Being investment ready is critical if your high-growth small business is seeking investors to fund future growth. An earlier blog post explored investor attractiveness highlighting factors such as structure, competitive position and management capabilities necessary to successfully attract investors. So your high-growth small business is attractive to investors, but it is investment ready?
This blog post provides an overview of the journey you will embark upon to get your small business investment ready. Preparing to accept capital from investors will not only increase the attractiveness of your small business but expedite the overall process of raising cash necessary for growth and ensure your investors are happy.
1. The right management team helps your business get investment ready
Savvy investors will look closely at your management team. An ideal management team consist of hard-working, motivated professionals some of whom, especially the founder, have previous experience managing the growth of a successful business.
Many investors place greater value on the presence of a strong management team than on technical aspects of a business. If an investor has confidence in the management team they will support their ability to overcome technical challenges as they arise.
Your management team doesn’t need to be large or consist of full time managers. You can employ experienced consultants or freelancers on a part-time or as needed basis to fill experience or knowledge deficiencies. Such an approach helps you build a lean and agile management team with the complementary skills and knowledge necessary to execute the growth strategies planned for the funds raised.
2. Forming a board of directors or advisory board is part of getting investment ready
Forming a board of directors or an advisory board is an excellent way to focus the knowledge of experienced professionals on your business. You can use talented individuals with the right skills to fine tune growth strategies, mentor the founder or CEO and establish and monitor the governance framework appropriate for your business.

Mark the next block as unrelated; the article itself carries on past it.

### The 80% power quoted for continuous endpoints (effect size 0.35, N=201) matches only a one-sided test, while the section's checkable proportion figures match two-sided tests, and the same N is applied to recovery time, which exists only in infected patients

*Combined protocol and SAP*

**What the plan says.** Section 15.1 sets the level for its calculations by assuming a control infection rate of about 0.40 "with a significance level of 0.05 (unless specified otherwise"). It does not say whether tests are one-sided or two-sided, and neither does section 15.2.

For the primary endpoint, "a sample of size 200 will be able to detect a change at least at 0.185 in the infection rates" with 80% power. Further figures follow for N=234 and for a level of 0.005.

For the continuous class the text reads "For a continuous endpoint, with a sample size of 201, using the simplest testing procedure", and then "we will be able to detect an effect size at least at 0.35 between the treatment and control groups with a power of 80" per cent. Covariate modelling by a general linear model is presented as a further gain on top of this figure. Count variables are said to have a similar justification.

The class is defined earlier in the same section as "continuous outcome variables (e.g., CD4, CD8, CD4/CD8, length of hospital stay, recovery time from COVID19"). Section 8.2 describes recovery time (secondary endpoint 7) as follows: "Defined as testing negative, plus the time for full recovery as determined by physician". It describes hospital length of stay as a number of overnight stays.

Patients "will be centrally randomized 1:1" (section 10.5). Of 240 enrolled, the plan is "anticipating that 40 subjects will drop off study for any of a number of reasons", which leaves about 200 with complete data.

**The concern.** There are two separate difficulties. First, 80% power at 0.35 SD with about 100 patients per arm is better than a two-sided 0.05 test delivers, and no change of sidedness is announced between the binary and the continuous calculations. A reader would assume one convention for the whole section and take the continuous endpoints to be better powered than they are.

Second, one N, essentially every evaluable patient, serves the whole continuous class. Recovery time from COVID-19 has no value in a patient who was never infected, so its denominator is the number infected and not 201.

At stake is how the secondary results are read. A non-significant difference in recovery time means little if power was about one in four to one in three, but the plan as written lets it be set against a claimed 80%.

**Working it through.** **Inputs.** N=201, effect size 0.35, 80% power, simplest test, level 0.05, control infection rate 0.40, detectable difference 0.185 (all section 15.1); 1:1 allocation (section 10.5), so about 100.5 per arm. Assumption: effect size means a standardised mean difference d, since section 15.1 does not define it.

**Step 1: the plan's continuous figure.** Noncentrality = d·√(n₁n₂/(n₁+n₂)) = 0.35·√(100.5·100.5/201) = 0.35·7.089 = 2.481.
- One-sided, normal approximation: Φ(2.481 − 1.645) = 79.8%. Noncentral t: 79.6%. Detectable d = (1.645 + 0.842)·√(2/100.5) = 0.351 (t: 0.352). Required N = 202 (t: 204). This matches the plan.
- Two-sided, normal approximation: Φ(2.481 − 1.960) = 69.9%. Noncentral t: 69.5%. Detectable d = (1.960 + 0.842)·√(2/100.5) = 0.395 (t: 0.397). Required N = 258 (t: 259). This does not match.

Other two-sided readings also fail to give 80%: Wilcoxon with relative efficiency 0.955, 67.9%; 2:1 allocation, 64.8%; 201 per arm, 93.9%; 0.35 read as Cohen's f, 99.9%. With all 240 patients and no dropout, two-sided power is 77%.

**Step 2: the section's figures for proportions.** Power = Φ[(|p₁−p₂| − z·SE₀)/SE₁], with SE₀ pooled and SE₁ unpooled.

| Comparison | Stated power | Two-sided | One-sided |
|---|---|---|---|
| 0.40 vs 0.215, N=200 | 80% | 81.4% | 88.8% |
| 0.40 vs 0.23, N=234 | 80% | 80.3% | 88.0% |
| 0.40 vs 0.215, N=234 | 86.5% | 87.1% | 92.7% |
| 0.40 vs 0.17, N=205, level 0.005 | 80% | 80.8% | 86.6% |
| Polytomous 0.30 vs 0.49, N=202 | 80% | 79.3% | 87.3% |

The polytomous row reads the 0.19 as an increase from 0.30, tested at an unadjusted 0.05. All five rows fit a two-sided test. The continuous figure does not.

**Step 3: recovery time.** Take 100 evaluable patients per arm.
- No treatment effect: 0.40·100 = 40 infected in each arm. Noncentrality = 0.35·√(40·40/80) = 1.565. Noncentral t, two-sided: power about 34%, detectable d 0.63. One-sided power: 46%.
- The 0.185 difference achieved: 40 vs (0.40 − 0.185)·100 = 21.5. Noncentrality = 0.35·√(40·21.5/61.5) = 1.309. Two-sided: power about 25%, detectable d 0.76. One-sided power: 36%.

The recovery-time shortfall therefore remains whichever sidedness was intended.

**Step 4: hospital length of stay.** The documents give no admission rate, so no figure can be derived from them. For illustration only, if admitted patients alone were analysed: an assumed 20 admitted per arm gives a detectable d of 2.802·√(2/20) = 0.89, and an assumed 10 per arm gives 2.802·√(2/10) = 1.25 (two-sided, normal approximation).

Investors will look very favourably at the presence of a board of directors or advisory board, particularly if it includes people who have had previous success or are leaders in your business’s industry or technical endeavour.
Ideally board members should be from diverse backgrounds that fill identified skill gaps. Remember to keep a seat free for your new investor.
3. Get investment ready by structuring your business as a company
Australian businesses can be structured as sole proprietorships, partnerships, companies or trusts. Each structure has various advantages and disadvantages. However to be investment ready it is necessary to structure your business as a company.
Investors prefer investing in companies as this structure provides a legal entity separate from its shareholders, offers limited liability, and ownership is easier to transfer.
4. Ensure your governance framework will withstand investor scrutiny
Corporate governance refers the rules, processes, and practices by which businesses are controlled and managed. Good governance balances the interests of all stakeholders, including shareholders, customers, creditors, the general public and regulators.
A business’s internal controls are a part of the overall governance framework. They include controls for providing assurance that your business operates effectively and efficiently, has an appropriate financial reporting system with due regard for applicable regulations. These controls help to ensure the business is well-managed, ethical, and operates with a high level of integrity.
Investors will take a close look at the governance and internal controls of your business before investing in it. Engaging a specialist to review your business’s policy and procedures and internal control environment is a good way to ensure your governance framework will withstand investor scrutiny.
5. Investor due diligence
Due diligence is a comprehensive appraisal of a business undertaken by a prospective buyer. Investors will undertake due diligence before committing to an investment. Often investors will engage a specialist third party to ensure that due diligence is undertaken professionally and efficiently.